Why Is Social Psychology the Main Front in the Replication Crisis?
In the comments at Columbia U. professor of statistics Andrew Gelman’s blog, Dr. Gelman and I discuss why social psychology seems to usually be at the center of the Replication Crisis wars, such as in the controversy over Amy Cuddy’s power posing experiment. I said:
Why has social psychology been the central front in the Replication Crisis?
I think this is partly because social psychology, as social psychologist Jonathan Haidt has documented, is extremely politicized. On the other hand, it is also because social psychologists are scientific enough to care. Other fields are at least as distorted, but they don’t feel as bad about it as the psychologists do.
I lifted this idea from Greg Cochran.
(At the extreme, cultural anthropologists have turned against science in general: at Stanford, for example, the Anthropology Department broke up for a number of years into Cultural Anthropology and Anthropological Sciences.)
Is the social psychology glass therefore half empty or half full? I’d say it’s to the credit of social psychologists that they feel guilty enough to host these debates rather than to just ignore them.
Dr. Gelman responded:
What you say is similar to what I said here, where I argued that psychology has several features that contribute to the crisis:
– Psychology is a relatively open and uncompetitive field (compared for example to biology). Many researchers will share their data.
– Psychology is low budget (compared to biomedicine). So, again, not so much incentive to hoard data or lab procedures. There’s no “Robert Gallo” in psychology who would steal someone’s virus sample in order to get a Nobel Prize.
– The financial rewards are lower within psychology, hence the incentive is not to set up your own company using secret technology but rather to get your idea known far and wide so you can get speaking tours, book contracts, etc. Sure, most research psychologists don’t attempt this, but to the extent there are financial rewards, that’s where they are.
– In psychology, data are generally not proprietary (as in business) or protected (as in medicine). So there’s a norm of sharing. In bio, if you want someone’s data, you have to beg. In psychology, they have to give you a reason not to share.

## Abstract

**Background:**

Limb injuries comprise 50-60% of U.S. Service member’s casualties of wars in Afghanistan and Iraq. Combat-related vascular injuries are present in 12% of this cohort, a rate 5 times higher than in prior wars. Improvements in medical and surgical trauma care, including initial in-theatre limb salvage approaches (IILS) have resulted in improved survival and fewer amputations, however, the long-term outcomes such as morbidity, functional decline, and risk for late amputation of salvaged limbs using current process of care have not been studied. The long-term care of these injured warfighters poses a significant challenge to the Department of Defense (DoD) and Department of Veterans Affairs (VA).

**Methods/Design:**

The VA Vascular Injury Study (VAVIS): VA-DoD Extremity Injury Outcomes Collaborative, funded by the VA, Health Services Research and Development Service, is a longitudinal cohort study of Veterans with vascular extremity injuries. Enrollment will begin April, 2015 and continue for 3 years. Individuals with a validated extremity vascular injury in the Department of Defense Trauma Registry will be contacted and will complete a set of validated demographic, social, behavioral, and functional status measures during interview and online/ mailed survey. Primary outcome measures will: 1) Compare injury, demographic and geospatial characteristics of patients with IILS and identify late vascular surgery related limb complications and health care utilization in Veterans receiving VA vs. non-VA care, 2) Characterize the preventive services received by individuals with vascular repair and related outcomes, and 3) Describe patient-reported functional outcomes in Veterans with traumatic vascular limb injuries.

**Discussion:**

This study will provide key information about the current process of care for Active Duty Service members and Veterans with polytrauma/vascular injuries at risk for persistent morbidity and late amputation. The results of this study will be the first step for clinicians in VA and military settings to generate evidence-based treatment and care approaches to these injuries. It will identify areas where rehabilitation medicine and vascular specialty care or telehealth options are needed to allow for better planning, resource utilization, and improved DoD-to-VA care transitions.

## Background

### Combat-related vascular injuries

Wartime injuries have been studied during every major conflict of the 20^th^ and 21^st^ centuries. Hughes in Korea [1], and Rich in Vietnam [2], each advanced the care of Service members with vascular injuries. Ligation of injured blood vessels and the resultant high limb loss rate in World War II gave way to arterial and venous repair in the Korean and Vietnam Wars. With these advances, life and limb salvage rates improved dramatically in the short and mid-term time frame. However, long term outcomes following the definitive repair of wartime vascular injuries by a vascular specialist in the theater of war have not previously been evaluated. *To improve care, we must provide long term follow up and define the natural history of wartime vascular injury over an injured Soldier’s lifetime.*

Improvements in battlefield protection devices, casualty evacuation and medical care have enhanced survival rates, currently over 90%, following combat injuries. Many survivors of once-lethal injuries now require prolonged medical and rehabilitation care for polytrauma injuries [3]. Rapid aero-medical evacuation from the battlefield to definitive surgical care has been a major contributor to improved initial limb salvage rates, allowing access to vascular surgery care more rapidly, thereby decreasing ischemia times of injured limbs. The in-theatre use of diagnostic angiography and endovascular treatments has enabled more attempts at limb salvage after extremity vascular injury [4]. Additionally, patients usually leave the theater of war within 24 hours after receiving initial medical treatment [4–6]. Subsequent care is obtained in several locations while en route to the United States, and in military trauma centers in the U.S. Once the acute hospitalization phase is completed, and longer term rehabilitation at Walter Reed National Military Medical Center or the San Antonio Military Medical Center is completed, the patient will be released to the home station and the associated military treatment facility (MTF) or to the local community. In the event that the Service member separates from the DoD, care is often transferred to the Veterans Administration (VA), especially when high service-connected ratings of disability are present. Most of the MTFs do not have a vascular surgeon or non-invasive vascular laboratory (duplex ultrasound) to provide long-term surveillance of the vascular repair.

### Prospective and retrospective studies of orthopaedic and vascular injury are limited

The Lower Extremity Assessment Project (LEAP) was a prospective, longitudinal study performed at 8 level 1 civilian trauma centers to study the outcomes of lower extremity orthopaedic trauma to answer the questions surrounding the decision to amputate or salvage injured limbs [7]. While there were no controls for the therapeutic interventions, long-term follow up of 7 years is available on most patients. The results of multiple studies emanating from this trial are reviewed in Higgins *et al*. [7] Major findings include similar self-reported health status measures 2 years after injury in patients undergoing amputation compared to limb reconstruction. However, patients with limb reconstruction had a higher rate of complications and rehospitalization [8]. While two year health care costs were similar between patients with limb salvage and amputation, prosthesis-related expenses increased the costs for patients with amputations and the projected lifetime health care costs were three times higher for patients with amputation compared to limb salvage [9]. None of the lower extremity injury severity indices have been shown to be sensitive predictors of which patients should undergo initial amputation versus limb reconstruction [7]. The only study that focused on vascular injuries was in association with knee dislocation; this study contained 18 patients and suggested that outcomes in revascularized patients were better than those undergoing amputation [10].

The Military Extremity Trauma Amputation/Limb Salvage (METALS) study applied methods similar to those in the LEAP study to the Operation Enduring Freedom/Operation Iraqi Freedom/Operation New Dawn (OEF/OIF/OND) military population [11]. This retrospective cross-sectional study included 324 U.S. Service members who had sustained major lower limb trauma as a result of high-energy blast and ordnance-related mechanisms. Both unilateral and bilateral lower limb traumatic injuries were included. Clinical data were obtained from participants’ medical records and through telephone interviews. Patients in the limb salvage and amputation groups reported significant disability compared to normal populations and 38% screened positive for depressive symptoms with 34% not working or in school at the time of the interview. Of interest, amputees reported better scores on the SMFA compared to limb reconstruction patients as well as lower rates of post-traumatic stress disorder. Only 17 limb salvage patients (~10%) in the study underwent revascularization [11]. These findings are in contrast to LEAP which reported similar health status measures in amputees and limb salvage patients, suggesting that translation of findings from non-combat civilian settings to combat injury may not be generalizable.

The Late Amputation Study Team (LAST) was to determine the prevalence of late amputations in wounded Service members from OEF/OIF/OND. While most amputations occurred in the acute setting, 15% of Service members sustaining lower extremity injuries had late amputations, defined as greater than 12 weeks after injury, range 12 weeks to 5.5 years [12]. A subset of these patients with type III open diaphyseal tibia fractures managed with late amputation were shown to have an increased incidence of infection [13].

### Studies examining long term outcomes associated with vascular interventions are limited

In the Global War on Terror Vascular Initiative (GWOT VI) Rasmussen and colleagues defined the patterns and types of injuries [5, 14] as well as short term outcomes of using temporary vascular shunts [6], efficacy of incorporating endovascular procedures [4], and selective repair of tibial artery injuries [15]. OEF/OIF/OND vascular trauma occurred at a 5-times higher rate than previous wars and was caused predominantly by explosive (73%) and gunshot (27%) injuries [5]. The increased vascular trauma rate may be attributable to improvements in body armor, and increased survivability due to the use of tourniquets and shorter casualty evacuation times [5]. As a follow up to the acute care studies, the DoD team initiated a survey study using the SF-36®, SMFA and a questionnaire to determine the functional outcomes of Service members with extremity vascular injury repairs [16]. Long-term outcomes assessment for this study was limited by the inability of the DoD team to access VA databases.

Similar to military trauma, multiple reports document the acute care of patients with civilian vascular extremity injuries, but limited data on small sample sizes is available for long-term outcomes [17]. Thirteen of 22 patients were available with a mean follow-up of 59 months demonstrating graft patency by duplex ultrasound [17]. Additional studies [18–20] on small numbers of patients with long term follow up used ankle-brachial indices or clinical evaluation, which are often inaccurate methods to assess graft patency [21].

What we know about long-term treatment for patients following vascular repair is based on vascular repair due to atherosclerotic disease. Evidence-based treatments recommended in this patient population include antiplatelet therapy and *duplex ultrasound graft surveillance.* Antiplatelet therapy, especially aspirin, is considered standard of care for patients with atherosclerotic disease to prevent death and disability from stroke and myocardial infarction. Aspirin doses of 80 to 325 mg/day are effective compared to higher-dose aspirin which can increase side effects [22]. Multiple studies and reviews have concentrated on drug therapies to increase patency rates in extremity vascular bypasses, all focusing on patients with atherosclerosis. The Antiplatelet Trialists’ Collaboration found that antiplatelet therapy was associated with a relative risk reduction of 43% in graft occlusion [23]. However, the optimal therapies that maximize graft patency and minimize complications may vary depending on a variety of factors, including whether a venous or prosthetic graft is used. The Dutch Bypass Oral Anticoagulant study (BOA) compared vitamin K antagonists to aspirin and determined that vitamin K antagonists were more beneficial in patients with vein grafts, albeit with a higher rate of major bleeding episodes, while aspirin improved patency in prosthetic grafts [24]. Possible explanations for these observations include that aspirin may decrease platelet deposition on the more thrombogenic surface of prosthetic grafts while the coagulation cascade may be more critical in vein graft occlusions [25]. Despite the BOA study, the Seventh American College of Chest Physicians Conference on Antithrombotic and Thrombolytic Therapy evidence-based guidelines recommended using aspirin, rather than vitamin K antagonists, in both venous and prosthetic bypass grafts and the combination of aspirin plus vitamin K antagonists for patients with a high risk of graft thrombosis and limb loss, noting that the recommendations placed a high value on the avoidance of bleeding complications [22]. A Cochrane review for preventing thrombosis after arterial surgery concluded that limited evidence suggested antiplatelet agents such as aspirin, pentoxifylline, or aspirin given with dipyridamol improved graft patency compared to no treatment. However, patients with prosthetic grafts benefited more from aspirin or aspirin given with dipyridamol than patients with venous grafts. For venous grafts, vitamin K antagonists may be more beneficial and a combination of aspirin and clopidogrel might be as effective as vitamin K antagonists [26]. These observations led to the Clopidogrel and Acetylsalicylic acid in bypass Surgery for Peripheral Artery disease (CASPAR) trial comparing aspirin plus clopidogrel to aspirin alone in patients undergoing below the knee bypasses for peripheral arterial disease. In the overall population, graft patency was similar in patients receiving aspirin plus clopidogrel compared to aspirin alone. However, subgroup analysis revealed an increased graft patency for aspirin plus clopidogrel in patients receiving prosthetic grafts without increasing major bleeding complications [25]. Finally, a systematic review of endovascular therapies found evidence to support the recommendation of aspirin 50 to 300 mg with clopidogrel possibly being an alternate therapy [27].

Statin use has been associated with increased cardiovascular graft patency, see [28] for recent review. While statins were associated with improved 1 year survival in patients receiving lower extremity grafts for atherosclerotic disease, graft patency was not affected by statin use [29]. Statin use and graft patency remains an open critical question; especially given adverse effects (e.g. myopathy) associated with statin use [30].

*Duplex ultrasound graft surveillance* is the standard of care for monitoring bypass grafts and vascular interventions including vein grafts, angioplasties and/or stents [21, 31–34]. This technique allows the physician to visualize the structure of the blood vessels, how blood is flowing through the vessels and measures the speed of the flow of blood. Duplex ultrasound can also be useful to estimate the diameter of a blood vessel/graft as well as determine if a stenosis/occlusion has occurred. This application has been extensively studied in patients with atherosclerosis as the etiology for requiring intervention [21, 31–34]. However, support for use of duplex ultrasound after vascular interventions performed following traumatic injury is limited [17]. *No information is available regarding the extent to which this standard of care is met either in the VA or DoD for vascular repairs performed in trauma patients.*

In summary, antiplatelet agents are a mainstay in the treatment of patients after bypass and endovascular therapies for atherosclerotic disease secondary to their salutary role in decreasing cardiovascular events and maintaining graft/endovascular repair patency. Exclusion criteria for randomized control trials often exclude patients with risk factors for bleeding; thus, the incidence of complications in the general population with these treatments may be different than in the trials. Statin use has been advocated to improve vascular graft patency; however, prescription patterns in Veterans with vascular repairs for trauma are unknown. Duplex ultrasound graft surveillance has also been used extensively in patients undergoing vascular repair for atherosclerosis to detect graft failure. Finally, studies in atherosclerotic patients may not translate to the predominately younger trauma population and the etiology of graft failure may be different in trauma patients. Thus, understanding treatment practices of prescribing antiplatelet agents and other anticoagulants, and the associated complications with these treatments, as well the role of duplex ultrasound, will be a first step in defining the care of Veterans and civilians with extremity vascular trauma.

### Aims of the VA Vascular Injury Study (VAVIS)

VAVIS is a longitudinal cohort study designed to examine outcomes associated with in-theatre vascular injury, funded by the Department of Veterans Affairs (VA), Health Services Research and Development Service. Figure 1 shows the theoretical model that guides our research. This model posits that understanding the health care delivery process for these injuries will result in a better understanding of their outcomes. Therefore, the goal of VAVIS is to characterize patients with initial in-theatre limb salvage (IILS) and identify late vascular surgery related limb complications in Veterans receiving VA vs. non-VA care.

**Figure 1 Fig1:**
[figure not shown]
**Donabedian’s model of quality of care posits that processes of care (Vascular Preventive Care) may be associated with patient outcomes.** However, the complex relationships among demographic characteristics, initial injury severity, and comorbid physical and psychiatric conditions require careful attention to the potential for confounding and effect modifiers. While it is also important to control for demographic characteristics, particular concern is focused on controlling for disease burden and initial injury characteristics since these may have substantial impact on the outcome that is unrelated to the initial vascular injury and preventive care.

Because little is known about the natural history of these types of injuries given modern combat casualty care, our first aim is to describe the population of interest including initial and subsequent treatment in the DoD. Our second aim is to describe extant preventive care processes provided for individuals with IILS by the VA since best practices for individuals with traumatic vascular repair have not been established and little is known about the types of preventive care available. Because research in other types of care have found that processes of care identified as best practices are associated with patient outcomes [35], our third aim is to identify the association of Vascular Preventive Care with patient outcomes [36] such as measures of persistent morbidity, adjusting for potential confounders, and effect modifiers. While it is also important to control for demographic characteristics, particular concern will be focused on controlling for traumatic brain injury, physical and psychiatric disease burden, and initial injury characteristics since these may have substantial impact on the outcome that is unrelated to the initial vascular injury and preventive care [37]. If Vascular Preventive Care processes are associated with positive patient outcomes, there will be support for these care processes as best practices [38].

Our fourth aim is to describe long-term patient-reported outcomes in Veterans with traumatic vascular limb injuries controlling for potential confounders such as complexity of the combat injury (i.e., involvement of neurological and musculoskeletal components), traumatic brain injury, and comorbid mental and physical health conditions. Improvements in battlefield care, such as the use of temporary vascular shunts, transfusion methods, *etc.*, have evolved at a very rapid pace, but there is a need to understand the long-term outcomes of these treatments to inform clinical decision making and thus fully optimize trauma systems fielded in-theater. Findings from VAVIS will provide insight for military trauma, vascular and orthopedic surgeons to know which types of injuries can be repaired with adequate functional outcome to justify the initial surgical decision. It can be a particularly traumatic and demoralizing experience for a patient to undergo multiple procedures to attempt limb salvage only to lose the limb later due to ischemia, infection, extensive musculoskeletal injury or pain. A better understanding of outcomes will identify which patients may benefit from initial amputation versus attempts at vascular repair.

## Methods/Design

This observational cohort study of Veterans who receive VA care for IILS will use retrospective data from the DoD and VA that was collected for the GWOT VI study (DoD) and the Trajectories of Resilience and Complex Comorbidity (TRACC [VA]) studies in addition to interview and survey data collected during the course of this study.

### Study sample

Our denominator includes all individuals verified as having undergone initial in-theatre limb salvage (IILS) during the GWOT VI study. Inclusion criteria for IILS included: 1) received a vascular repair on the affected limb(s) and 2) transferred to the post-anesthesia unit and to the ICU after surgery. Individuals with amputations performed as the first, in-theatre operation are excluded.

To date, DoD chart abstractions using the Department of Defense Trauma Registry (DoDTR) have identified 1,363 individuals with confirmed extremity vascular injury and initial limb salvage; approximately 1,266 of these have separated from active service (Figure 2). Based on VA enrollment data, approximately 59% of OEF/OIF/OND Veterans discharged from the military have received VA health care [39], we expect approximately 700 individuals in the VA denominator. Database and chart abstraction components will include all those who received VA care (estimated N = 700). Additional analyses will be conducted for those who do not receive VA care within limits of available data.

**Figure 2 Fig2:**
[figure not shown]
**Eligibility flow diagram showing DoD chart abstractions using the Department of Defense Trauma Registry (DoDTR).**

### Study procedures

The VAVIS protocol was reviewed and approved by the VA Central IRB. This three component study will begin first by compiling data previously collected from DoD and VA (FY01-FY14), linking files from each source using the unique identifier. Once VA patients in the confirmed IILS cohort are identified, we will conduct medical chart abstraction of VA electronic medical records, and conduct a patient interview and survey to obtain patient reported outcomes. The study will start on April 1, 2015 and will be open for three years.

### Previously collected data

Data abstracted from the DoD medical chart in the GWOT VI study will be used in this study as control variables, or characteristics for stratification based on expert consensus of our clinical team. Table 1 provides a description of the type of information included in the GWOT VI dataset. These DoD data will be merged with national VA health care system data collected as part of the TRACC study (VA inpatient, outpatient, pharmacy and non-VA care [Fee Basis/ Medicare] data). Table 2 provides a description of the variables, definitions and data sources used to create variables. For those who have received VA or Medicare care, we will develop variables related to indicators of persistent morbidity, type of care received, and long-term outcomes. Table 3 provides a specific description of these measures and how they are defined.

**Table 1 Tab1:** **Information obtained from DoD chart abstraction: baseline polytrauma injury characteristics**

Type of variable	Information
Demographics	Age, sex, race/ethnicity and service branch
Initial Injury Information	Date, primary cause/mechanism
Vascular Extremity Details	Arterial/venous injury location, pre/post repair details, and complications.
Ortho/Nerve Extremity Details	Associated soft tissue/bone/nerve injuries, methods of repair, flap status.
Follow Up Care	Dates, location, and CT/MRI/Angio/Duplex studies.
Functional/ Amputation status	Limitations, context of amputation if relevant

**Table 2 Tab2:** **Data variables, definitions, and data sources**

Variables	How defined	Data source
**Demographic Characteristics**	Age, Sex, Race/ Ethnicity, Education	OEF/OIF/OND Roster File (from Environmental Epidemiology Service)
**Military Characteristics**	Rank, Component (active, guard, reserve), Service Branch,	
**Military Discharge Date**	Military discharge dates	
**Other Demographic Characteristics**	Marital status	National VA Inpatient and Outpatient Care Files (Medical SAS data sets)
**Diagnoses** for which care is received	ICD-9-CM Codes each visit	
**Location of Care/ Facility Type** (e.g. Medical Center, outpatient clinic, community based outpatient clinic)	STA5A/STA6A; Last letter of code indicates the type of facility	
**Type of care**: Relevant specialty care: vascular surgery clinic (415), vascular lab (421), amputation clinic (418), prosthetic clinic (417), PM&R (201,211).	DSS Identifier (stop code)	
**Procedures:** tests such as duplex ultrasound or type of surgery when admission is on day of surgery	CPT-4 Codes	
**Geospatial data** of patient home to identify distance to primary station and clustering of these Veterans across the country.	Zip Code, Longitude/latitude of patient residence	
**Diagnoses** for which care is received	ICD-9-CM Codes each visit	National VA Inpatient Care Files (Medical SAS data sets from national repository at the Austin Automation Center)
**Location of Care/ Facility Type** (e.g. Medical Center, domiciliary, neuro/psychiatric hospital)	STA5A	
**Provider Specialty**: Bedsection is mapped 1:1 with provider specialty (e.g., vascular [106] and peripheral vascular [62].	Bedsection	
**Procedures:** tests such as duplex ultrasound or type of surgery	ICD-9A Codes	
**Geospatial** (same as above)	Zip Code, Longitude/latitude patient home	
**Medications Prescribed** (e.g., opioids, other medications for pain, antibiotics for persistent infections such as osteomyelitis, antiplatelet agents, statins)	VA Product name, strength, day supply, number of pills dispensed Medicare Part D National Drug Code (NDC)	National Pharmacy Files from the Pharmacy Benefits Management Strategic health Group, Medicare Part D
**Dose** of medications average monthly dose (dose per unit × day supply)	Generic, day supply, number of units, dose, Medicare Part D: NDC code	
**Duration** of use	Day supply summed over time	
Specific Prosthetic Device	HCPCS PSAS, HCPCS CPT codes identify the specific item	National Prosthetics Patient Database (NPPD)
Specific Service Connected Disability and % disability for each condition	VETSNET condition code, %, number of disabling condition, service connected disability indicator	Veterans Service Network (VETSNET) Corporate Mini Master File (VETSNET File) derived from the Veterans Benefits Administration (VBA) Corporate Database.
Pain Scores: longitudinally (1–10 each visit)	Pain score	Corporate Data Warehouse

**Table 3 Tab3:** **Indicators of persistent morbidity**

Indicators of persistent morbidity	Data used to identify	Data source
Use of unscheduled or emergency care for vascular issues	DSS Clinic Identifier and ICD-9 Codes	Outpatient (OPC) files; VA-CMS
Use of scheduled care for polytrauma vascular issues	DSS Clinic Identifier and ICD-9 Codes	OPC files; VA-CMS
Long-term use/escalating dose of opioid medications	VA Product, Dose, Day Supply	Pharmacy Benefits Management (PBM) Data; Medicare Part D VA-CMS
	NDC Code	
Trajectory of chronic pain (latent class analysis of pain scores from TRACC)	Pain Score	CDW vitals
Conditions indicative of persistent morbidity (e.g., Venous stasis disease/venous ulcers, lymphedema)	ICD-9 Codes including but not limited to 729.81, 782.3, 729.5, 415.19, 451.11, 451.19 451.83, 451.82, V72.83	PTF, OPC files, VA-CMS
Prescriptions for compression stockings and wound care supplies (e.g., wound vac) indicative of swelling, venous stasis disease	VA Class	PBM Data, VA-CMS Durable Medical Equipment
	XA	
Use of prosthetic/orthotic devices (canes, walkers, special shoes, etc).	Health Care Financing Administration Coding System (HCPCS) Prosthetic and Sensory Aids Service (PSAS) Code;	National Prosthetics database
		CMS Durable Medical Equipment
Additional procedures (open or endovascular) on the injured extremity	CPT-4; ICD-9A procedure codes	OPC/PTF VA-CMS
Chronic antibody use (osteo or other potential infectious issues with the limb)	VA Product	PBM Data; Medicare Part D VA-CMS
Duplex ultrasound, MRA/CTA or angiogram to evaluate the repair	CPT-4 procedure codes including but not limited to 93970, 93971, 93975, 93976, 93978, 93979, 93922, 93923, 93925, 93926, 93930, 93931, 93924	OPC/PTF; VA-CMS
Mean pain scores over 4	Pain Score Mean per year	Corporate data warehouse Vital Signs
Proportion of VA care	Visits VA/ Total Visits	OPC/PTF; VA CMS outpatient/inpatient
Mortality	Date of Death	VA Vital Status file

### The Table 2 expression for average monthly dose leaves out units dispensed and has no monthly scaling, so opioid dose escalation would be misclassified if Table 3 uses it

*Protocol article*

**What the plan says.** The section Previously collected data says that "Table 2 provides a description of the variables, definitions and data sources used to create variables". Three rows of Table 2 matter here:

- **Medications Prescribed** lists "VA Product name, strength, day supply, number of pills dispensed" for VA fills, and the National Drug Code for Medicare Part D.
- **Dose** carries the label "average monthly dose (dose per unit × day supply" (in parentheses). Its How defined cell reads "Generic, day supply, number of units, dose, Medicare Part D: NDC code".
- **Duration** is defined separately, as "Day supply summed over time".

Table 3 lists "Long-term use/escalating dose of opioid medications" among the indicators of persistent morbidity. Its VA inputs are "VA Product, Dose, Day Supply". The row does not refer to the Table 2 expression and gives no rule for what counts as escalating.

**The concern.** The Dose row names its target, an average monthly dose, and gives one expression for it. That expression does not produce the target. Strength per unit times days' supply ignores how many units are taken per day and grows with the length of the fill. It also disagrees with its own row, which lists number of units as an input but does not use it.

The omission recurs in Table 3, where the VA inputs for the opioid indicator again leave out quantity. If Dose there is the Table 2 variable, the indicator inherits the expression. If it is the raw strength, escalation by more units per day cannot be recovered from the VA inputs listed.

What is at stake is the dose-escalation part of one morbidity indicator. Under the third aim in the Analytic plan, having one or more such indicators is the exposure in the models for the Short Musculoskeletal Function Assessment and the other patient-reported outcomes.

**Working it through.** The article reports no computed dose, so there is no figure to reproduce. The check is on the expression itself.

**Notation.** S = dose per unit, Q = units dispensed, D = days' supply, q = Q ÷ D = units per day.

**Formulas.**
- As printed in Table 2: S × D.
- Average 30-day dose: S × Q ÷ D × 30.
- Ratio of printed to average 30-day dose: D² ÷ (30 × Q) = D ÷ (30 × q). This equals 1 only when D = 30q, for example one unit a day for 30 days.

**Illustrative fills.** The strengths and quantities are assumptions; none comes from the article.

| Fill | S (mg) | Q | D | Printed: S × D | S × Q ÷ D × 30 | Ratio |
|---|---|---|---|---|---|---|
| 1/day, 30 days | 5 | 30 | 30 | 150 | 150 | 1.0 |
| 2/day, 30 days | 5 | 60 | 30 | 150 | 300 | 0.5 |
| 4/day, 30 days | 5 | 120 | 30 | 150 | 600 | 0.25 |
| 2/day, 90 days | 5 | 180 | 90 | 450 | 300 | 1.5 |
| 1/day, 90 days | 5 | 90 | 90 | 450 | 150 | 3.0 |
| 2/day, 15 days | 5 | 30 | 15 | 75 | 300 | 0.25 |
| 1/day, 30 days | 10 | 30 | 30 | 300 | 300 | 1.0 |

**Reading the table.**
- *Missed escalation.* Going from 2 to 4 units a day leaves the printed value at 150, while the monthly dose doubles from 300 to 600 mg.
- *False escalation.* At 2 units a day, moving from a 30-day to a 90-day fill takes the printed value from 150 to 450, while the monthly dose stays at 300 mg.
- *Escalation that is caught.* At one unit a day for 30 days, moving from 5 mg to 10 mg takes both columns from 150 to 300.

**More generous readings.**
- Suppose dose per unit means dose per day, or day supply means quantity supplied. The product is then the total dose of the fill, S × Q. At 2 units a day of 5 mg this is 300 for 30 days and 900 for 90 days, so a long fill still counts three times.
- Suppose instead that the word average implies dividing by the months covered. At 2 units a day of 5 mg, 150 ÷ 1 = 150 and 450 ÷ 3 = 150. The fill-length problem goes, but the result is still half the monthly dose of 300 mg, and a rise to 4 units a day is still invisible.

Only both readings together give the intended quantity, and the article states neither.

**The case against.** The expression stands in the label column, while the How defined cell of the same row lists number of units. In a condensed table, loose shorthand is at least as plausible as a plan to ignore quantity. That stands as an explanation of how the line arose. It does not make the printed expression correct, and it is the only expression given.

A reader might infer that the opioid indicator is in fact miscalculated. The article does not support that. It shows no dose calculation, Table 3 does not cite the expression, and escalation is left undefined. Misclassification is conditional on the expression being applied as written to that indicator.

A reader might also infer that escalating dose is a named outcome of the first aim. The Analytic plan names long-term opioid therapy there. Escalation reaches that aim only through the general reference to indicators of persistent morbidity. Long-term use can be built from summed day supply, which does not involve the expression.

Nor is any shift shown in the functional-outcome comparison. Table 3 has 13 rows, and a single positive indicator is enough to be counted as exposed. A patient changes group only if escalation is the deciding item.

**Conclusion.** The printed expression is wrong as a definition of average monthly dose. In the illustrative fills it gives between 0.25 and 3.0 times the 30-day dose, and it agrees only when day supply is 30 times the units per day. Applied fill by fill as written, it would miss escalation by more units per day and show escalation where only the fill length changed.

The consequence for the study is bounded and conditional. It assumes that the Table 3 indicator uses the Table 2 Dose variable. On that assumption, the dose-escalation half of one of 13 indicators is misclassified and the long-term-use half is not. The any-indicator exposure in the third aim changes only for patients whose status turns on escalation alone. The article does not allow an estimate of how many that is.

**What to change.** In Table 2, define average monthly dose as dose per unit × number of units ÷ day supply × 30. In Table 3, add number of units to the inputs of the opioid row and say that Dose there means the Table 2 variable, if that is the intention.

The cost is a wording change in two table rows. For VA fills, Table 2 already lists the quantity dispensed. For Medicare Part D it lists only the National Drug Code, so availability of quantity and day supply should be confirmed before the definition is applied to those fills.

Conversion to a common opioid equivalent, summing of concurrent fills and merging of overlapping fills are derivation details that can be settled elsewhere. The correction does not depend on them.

– In psychology, experiments are easy to replicate (unlike econ or poli sci, where you can’t just run a bunch more recessions or elections) and cheap to replicate (unlike medicine which involves doctors and patients). So replication is a live option, indeed it gets people suggesting that preregistered replication be a requirement in some cases.
– Finally, hypotheses in psychology, especially social psychology, are often vague, and data are noisy. Indeed, there often seems to be a tradition of casual measurement, the idea perhaps being that it doesn’t matter exactly what you measure because if you get statistical significance, you’ve discovered something. This is different from econ where it seems there’s more of a tradition of large datasets, careful measurements, and theory-based hypotheses. Anyway, psychology studies often (not always, but often) feature weak theory + weak measurement, which is a recipe for unreplicable findings.
To put it another way, p-hacking is not the cause of the problem; p-hacking is a symptom. Researchers don’t want to p-hack; they’d prefer to confirm their original hypotheses. They p-hack only because they have to.
Hey—that’s a blog post right there. I guess I’ll post it; there’s room in May.
By the way, I’ve long been interested in the theoretical possibility that some failures of famous old experiments to replicate in experiments years later are not due to the original experimental results having been just plain wrong but due to history having moved on and people behaving differently in the present than in the past.
But I don’t have any good examples from social psychology.
But the power of historical change is evident in psychometrics in the Flynn Effect. Unlike much else in psychology, IQ testing has proven hugely replicable … except over time, much to the surprise of just about everybody.
A lot of effort was devoted to making IQ tests consistent over space, across different languages and in different countries. But the surprise of just about everybody, IQ tests proved inconsistent over time: raw scores went up fairly consistently, decade after decade and all over the world. This was not expected, and it remains pretty interesting.